Unraveling the correlation between Cd-induced metabolic toxicity and diabetes
Diabetes has become the first metabolic disease threatening human health. Meanwhile, the association between exposure to harmful environmental factors and the occurrence of diabetes has always been a hot topic in public health and environmental medicine.
A recent study conducted by Dr. Zhou Zhou’s laboratory at the Department of Environmental Medicine, Zhejiang University School of Medicine elucidated the metabolomic signature perturbed by Cd in pancreatic beta cells and human urine. The original article was published online in International environment on February 14, 2022.
Cadmium (Cd), as an extremely toxic heavy metal, is widely present in the environment. Cd pollution from industrial and agricultural activities is a global threat to public environmental health. The general population is exposed to Cd through foods such as rice, wheat and potatoes from polluted agricultural soils. Smoking and seafood consumption further increase Cd exposure. Epidemiological studies have indicated that urinary Cd content is clearly associated with impaired fasting blood glucose. However, there is still little information on the metabolic toxicity of Cd exposure in pancreatic β cells. The metabolic events underlying Cd exposure at the metabolome level in pancreatic β-cells and in humans remain largely unknown.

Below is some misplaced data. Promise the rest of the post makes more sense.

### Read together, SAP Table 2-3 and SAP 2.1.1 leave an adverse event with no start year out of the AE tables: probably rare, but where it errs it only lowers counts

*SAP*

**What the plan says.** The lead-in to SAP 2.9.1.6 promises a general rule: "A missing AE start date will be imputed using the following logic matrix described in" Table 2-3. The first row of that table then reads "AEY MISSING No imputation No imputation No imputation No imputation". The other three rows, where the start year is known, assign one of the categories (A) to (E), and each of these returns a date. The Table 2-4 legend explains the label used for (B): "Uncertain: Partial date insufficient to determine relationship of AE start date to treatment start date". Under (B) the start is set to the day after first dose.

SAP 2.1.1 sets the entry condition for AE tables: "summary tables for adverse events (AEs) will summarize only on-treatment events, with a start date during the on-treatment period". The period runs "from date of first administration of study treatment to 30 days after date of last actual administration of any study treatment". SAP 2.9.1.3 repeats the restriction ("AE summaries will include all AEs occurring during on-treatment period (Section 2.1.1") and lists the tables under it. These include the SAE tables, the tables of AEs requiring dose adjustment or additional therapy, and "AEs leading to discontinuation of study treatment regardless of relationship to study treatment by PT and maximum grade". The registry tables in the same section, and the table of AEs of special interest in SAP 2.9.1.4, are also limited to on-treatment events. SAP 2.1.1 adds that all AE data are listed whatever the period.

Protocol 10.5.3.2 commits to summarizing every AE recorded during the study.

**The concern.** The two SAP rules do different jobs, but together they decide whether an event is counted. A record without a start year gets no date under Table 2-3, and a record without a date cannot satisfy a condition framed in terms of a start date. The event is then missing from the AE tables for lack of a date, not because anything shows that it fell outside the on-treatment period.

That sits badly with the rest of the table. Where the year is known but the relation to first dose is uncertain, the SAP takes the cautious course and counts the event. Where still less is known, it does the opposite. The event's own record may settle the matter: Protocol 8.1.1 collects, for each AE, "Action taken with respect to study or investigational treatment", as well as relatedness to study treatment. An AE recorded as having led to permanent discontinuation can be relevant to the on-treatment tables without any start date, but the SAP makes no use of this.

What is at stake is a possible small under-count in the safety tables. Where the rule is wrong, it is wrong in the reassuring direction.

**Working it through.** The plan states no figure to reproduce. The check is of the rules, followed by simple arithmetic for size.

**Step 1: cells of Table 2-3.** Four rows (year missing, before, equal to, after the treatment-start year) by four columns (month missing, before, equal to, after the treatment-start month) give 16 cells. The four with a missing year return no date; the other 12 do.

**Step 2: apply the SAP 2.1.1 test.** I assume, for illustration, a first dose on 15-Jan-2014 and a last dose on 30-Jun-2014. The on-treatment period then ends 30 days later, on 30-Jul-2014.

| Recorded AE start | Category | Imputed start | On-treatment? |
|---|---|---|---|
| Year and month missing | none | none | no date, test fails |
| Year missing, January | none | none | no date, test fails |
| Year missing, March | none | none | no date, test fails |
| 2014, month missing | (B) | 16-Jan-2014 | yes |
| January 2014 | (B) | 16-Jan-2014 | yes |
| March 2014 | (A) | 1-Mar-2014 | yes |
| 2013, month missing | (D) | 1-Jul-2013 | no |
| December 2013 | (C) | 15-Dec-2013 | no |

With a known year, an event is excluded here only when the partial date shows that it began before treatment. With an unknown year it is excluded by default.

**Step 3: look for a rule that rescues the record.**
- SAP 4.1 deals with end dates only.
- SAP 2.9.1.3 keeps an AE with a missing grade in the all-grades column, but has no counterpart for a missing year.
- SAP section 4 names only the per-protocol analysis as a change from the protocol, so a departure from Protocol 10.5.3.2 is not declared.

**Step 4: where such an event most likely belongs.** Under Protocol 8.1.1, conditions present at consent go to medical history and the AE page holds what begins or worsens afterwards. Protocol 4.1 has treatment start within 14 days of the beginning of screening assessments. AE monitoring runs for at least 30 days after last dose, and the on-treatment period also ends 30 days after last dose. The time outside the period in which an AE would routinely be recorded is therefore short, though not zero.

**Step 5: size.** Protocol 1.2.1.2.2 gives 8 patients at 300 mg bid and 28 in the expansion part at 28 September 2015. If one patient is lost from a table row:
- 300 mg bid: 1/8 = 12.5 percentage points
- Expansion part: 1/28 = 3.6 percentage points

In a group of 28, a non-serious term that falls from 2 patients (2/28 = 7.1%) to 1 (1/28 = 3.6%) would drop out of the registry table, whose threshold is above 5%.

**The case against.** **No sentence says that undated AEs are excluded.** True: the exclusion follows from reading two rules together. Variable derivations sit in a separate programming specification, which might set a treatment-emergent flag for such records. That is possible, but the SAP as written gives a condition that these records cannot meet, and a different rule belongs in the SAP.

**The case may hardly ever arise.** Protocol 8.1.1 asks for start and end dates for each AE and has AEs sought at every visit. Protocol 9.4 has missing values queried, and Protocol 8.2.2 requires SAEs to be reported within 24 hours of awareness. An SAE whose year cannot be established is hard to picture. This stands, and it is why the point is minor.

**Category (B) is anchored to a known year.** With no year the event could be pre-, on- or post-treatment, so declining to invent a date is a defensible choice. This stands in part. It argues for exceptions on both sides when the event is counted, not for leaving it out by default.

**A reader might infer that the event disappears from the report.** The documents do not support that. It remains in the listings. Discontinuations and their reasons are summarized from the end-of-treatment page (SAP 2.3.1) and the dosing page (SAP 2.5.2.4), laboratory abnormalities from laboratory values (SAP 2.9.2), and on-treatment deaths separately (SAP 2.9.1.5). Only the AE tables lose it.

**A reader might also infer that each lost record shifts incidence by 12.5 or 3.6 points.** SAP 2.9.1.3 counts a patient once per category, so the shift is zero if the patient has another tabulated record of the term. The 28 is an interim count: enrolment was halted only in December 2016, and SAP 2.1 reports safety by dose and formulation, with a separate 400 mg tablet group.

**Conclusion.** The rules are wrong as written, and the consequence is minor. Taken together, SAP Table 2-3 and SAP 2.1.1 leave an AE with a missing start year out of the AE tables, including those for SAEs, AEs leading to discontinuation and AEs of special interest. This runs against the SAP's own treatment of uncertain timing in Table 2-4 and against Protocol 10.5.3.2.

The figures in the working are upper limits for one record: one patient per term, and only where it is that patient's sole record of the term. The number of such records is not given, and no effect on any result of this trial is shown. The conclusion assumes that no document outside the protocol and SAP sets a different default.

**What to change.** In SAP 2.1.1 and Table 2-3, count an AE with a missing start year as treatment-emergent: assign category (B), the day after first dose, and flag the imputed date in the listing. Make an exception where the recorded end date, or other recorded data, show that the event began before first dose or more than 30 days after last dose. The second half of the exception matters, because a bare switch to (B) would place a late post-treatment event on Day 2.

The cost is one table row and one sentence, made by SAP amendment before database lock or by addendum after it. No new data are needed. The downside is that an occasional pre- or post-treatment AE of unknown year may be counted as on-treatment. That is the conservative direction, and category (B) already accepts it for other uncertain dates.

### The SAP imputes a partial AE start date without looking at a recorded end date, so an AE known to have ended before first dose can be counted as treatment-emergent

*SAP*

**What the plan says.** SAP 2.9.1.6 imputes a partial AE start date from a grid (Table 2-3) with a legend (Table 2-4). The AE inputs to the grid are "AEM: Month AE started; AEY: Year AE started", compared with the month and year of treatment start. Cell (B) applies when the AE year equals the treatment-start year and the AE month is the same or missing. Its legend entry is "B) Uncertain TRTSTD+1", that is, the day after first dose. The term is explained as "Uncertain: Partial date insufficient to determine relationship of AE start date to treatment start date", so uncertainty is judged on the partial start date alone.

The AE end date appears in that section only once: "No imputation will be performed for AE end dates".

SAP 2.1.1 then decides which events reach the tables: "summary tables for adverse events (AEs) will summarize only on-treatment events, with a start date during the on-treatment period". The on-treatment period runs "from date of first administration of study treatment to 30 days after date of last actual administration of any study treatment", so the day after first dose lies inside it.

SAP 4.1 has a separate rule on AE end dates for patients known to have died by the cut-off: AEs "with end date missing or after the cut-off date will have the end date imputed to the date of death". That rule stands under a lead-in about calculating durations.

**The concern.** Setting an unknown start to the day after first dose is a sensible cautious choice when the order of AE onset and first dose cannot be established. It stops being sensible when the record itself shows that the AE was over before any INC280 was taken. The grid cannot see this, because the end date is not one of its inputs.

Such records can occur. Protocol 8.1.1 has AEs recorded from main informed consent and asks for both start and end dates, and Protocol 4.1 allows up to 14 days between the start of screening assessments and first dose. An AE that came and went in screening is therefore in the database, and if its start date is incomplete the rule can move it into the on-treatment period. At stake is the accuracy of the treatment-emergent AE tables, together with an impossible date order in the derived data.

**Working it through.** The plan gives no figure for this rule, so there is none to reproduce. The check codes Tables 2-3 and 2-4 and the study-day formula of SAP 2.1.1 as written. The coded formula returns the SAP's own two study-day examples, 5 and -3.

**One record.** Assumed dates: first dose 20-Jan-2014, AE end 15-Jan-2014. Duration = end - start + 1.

In this study, researchers first delineated the metabolomic signatures of Cd exposure in insulin-secreting MIN6 cells and in the urine of exposed workers using untargeted metabolomics. Next, they verified that these metabolic changes are related to Cd toxicity and that disrupted metabolites and pathways correlate with the pathogenesis of diabetes.
“The results of this study greatly expand our understanding of the metabolic toxicity of Cd exposure in pancreatic β-cells at the metabolome level and offer new clues to link Cd exposure to the development of diabetes mellitus,” as l said Dr. Frederic Coulon, editor-in-chief of International environment. Furthermore, the results of this study support the idea that Cd-induced metabolic toxicity could be monitored by examining disrupted urinary metabolites in humans and underscore the importance of reducing Cd exposure via drinking water. at the population level.
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Huihui Hong et al, the cadmium-disrupted metabolomic signature in pancreatic beta cells correlates with the disrupted metabolite profile in human urine, International environment (2022). DOI: 10.1016/j.envint.2022.107139
Provided by Zhejiang University
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